6. On the Basics tab of the Create SQL database form, under Project details, select the correct Azure Subscription if it isn't already selected.

  7. Under Resource group, select Create new, enter myResourceGroup, and select OK.

  8. Under Database details, for Database name enter mySampleDatabase.

  9. For Server, select Create new, and fill out the New server form as follows:

    • Server name: Enter mysqlserver, and some characters for uniqueness.
    • Server admin login: Enter AzureAdmin.
    • Password: Enter a password that meets requirements, and enter it again in the Confirm password field.
    • Location: Drop down and choose a location, such as (US) West US.

    Select OK.

    Screenshot of the Create SQL Database Server page of the Azure portal.

    Record the server admin login and password so you can sign in to the server and its databases. If you forget your login or password, you can get the login name or reset the password on the SQL server page after database creation. To open the SQL server page, select the server name on the database Overview page.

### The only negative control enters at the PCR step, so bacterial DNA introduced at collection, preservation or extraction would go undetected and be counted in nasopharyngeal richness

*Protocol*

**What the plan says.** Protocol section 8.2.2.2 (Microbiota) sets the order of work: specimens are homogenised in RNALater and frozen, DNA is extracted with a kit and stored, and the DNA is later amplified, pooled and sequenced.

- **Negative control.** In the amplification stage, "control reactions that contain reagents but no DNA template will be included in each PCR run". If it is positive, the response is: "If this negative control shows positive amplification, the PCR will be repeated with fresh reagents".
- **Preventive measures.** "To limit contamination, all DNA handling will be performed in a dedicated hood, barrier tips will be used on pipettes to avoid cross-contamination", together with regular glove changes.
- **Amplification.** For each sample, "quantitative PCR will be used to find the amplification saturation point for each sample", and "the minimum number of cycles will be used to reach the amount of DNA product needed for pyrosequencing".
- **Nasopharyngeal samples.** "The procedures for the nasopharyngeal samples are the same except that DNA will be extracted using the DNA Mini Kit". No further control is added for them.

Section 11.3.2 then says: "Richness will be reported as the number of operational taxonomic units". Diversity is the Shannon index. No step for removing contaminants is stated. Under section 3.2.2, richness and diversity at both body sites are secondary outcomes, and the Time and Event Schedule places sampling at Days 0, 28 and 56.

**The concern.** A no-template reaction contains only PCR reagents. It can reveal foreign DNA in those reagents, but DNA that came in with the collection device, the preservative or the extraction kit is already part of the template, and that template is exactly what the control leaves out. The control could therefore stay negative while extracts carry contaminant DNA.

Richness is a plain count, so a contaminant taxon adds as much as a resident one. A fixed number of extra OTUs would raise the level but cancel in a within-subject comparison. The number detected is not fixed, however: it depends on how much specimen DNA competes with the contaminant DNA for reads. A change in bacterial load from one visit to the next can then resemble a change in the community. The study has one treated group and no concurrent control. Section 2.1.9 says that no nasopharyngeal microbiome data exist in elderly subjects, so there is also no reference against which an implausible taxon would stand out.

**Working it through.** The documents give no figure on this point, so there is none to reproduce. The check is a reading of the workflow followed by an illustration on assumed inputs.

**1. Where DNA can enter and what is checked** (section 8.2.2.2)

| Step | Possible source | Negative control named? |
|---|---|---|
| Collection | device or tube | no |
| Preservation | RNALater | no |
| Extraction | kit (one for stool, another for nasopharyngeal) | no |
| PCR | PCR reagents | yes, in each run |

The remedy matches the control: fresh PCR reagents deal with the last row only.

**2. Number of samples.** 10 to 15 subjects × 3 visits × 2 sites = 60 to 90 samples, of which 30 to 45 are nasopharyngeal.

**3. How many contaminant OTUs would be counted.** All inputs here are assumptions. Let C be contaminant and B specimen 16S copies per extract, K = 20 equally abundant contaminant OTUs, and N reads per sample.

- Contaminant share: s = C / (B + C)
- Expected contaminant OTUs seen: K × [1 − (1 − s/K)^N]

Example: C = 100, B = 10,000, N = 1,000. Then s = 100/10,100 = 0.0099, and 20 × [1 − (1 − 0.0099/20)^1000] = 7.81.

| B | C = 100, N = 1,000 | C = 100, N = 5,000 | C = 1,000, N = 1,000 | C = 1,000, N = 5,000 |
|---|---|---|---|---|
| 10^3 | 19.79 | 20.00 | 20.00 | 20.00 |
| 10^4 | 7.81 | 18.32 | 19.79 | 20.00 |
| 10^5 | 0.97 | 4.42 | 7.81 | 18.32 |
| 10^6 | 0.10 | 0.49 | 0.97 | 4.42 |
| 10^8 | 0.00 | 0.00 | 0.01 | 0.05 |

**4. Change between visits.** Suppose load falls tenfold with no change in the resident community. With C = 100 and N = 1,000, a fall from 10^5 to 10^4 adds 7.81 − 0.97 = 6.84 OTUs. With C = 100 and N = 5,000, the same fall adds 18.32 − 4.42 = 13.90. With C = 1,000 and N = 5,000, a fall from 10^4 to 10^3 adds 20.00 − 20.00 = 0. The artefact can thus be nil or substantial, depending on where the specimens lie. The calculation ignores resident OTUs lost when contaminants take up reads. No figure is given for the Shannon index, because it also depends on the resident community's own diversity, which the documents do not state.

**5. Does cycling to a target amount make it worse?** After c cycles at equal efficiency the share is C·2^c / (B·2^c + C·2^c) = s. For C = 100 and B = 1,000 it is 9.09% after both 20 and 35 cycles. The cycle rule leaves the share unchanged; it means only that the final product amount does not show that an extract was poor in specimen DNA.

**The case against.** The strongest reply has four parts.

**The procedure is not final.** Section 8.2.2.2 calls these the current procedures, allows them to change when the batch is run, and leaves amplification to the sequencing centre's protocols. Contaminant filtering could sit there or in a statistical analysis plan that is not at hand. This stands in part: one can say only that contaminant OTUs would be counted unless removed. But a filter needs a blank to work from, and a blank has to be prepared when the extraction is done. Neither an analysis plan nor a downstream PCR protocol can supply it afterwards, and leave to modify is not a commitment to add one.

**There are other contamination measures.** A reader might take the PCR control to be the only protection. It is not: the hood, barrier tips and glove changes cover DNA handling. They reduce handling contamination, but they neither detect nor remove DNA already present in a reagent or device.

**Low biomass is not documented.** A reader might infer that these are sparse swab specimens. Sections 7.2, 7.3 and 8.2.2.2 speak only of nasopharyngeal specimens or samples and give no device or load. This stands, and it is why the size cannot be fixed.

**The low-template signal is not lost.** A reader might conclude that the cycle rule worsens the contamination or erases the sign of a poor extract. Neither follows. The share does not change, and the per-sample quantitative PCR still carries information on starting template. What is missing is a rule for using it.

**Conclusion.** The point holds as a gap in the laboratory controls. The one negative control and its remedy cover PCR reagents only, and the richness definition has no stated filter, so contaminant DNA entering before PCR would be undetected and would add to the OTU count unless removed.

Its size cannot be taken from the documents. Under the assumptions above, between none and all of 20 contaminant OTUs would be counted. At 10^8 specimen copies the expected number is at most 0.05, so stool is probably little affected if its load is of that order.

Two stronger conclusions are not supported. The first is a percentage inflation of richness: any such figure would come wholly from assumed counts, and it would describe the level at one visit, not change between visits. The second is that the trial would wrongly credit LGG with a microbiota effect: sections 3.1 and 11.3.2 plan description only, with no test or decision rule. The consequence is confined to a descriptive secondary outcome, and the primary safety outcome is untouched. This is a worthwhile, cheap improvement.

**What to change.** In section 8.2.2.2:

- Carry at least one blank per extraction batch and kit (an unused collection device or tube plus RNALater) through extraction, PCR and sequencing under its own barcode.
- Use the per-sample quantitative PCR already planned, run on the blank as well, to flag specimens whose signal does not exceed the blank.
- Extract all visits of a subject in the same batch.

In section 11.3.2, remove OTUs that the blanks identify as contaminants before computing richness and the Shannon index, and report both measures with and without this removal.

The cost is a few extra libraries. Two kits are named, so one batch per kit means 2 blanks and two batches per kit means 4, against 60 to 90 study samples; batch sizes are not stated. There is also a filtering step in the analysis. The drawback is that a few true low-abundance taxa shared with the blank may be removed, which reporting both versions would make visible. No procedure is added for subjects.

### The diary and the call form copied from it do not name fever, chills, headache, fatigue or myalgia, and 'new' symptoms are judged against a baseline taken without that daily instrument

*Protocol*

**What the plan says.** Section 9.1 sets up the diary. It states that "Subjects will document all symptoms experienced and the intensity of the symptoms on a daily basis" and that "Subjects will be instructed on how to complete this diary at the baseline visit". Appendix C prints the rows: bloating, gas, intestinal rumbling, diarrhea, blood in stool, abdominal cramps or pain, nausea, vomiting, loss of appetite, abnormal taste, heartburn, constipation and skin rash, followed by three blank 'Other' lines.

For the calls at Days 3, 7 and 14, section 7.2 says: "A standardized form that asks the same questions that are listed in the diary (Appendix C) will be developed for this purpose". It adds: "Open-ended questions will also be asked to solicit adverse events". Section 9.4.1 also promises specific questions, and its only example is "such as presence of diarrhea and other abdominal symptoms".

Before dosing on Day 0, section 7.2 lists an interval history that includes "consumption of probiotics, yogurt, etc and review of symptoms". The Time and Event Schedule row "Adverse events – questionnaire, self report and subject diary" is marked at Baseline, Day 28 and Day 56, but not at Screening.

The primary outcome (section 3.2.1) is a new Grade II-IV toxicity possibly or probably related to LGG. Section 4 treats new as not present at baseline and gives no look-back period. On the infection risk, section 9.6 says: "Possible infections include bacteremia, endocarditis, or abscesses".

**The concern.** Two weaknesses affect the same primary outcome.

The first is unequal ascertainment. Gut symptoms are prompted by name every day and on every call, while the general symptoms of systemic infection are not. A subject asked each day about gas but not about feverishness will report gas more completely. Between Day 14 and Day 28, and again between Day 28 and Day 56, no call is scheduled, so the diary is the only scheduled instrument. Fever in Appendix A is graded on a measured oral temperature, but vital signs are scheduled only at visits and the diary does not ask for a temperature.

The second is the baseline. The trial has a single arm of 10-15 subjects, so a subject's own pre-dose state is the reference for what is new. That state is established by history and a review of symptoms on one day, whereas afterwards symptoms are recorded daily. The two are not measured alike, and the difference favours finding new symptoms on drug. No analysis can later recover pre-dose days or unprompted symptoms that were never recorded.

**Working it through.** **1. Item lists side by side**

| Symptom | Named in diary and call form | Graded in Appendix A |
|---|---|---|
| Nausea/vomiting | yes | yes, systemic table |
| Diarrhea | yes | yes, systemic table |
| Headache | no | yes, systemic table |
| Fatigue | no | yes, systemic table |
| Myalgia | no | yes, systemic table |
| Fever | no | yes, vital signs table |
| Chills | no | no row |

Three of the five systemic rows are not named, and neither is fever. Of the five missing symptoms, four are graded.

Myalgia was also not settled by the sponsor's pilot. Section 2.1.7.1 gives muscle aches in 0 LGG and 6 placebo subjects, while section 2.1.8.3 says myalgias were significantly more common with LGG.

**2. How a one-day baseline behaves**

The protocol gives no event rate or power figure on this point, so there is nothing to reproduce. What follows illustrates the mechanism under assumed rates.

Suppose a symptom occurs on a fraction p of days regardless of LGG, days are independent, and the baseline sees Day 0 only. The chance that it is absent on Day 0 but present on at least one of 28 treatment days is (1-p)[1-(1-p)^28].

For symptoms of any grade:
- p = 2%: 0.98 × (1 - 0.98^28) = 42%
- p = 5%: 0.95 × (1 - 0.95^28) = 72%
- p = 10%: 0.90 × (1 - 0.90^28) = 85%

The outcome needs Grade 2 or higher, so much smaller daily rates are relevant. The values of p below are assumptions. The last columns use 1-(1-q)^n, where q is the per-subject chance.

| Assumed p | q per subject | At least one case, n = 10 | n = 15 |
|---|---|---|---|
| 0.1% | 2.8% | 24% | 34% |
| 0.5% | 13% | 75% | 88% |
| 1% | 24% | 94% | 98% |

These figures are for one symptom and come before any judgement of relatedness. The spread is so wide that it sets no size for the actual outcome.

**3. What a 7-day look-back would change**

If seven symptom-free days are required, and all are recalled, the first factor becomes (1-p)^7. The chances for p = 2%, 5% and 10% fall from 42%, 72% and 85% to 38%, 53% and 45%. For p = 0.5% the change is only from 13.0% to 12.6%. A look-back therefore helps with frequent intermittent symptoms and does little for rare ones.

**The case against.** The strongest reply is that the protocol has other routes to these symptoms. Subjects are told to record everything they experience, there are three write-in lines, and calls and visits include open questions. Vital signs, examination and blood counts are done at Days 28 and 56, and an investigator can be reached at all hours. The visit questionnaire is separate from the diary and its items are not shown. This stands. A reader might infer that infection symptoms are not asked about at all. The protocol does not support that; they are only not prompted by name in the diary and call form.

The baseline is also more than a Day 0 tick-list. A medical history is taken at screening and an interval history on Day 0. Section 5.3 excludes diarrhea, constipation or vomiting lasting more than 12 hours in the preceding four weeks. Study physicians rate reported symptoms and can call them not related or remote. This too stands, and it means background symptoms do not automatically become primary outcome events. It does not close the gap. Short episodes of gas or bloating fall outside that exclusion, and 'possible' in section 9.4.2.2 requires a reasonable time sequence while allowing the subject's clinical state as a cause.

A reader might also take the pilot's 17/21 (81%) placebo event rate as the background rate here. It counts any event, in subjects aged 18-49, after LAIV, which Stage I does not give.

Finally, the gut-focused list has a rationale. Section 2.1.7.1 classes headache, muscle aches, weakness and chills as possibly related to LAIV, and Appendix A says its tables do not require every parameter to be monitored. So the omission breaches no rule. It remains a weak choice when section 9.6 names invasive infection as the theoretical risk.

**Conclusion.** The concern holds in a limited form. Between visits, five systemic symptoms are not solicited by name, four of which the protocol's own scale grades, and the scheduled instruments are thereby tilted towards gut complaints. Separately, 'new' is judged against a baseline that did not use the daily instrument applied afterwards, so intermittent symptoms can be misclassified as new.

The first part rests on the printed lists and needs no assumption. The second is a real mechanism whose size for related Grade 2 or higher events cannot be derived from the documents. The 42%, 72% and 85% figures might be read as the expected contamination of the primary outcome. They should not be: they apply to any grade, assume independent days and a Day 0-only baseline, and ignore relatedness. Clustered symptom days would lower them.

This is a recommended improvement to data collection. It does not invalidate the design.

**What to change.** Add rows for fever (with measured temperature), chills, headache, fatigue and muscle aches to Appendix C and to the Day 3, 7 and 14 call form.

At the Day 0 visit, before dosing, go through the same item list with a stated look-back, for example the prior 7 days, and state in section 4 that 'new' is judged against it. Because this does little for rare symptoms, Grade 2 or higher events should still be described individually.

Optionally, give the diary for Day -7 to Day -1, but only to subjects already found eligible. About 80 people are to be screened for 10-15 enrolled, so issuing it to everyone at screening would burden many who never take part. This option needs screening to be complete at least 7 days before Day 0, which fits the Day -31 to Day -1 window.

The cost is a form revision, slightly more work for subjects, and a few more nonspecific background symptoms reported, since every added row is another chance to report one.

10. Under Compute + storage, if you want to reconfigure the defaults, select Configure database.

    On the Configure page, you can optionally:

    • Change the Compute tier from Provisioned to Serverless.
    • Review and change the settings for vCores and Data max size.
    • Select Change configuration to change hardware configuration.

    After making any changes, select Apply.

  11. Select Next: Networking at the bottom of the page.

    Screenshot of the Create SQL Database page of the Azure portal, showing the basic tab.

  12. On the Networking tab, under Connectivity method, select Public endpoint.

  13. Under Firewall rules, set Add current client IP address to Yes.

  14. Select Next: Additional settings at the bottom of the page.